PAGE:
2. A bonus consisting of the difference between salary and selling expense, and the aggregate yearly earnings from Valve and Jenny sales in your territory on the following basis:1


4% on the first $60,000 net volume of sales


5% on the next $30,000 net volume of sales


6% beyond $90,000 net volume of sales


The above to be pro-rated for the twelve months of 1941.


We will pay you 3% of the total commission available on all industrial Jennys sold direct and without commissions allowed Jobbers or as discounts. Direct Sales will not be included in your annual bonus set up.


Also, we will allow 15% of the list price of a unit to Jenny Manufacturers Agents in industrial sales Jenny sales in their territory any you will receive 20% of the remaining commission. These sales will not be included in your annual bonus set up.


It is further agreed that when it seems feasible to the officers of the Homestead Valve Manufacturing Company and W. M. Wilson that the New England and New York territory (exclusive of New York City area) may be divorced from your territory and turned over to another District Sales Manager for the sale of both Valves and Jennys.


This agreement may be cancelled by a 30-day written notice by either party.'


The plaintiff continued to serve as district sales manager under the agreement of January 30, 1941. On February 12, 1942, he came to defendant's plant to settle his bonus credit for the year 1941. He was handed a paper entitled 'W. M. Wilson Bonus Set Up 1941' which showed the following computation:


    "Sales .............. $267,410.44
Less--Direct Sales ........... 903.10
4% ....to .... $60,000 .. $   2400.00
5% ....to .... 30,000 ....... 1500.00
6% on $176,507.34 .......... 10590.44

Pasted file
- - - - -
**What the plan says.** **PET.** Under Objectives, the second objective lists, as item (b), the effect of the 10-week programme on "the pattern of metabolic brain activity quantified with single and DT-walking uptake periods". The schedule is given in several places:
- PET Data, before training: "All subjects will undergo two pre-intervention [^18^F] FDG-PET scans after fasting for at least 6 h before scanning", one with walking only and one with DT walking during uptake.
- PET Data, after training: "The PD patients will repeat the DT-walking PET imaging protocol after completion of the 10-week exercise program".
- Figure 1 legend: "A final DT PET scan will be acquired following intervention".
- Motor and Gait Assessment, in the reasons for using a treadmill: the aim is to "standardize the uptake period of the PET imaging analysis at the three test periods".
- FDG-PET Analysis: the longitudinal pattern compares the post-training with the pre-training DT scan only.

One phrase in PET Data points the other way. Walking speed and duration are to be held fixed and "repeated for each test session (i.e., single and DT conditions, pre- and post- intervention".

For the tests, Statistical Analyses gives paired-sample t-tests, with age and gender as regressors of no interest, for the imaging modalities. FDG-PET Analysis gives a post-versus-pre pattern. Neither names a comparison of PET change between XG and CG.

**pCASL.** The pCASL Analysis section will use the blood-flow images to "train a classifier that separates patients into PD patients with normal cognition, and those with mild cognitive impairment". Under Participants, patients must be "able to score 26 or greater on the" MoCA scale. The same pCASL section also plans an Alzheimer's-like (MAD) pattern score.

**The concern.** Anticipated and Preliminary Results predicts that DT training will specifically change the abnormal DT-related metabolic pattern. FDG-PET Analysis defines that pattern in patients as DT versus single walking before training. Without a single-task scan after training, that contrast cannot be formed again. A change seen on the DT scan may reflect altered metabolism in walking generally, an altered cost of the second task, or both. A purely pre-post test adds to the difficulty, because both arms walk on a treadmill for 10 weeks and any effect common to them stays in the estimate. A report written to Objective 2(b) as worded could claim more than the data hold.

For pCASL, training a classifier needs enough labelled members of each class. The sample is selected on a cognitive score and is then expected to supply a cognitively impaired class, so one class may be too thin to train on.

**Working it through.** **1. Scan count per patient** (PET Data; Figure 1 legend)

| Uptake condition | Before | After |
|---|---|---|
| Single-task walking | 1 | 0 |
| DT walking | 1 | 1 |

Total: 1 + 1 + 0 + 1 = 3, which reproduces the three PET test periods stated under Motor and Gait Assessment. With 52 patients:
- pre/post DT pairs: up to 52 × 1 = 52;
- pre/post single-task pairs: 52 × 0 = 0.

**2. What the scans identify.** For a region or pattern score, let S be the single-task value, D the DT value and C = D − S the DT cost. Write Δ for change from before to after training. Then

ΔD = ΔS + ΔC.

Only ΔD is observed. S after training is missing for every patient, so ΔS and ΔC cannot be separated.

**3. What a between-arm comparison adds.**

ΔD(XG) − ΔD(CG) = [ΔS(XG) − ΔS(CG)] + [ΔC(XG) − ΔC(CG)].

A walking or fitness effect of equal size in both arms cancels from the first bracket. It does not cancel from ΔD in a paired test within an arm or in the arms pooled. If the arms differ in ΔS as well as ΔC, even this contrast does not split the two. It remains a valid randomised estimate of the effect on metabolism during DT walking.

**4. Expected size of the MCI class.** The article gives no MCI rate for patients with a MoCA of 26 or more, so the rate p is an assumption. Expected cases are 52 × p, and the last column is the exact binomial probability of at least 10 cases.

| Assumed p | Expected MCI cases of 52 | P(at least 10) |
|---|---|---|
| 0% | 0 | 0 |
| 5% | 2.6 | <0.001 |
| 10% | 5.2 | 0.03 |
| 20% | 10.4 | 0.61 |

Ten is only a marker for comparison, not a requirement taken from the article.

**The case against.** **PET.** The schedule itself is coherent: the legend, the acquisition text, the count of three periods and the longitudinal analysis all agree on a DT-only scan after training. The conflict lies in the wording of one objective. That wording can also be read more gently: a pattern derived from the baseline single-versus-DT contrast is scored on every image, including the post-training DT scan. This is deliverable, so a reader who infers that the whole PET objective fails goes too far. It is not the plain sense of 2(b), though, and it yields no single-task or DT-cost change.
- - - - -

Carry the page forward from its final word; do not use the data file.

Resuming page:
Salary & Expenses ........... 4929.19
Maritime Sales
$43,292.64 at 6% ........... 2,603.56

The General Manager, F. E. Schuchman, informed plaintiff that his territory had booked approximately $1,200,000 worth of business and at 6% that represented $72,000 bonus and announced 'we are not going to pay it.' The plaintiff nonetheless claimed it. Shortly thereafter the defendant gave the plaintiff written notice that his employment would be terminated in 30 days, the effective date being March 18, 1942.


In his complaint the plaintiff asserted that he was entitled under the contract to bonus in the amount of $79,398.26, with interest, computed upon the gross volume of orders for valves and jennys booked by the defendant in the eastern territory from January 1, 1941 to March 18, 1942 and shipped during 1941 and thereafter. The defendant denied that the plaintiff was entitled to any bonus credit on shipments made after the termination of his employment contract even though the shipments were upon orders booked prior thereto. The defendant also denied that the plaintiff was entitled to bonus credit on sales of manifold valves manufactured for government agencies or on the sale of 150 Hypressure Jennys shipped for export to England. A master, appointed by the court, examined the defendant's books and records and reported computations of bonus due in accordance with the theories of each party. Trial was then had to a jury.


The report of the master, which was received in evidence, showed that the total amount of shipments (except those described in Questions Nos. 3 and 4 hereafter mentioned) after January 1, 1941 of all products on orders received by the defendant from the plaintiff's territory between February 1, 1940 and March 18, 1942 amounted to $1,551,863.42.2 Total net shipments, including manifold valves and all other products, on these orders from January 1, 1941 to March 18, 1942, the termination date of the plaintiff's employment, amounted to $526,962.48 on which the net bonus, less salary and selling expenses, amounted to $23,084.75. Total net shipments on these orders made after the termination date, March 18, 1942, and up to 1947, amounted to $845,796.53 on which the bonus would be $50,747.79. The bonus on the shipments up to March 18, 1942 referred to in Questions Nos. 3 and 4 amounted to $6,492.66 and on the portion of these shipments made after March 18, 1942 the bonus would be $5,041.84.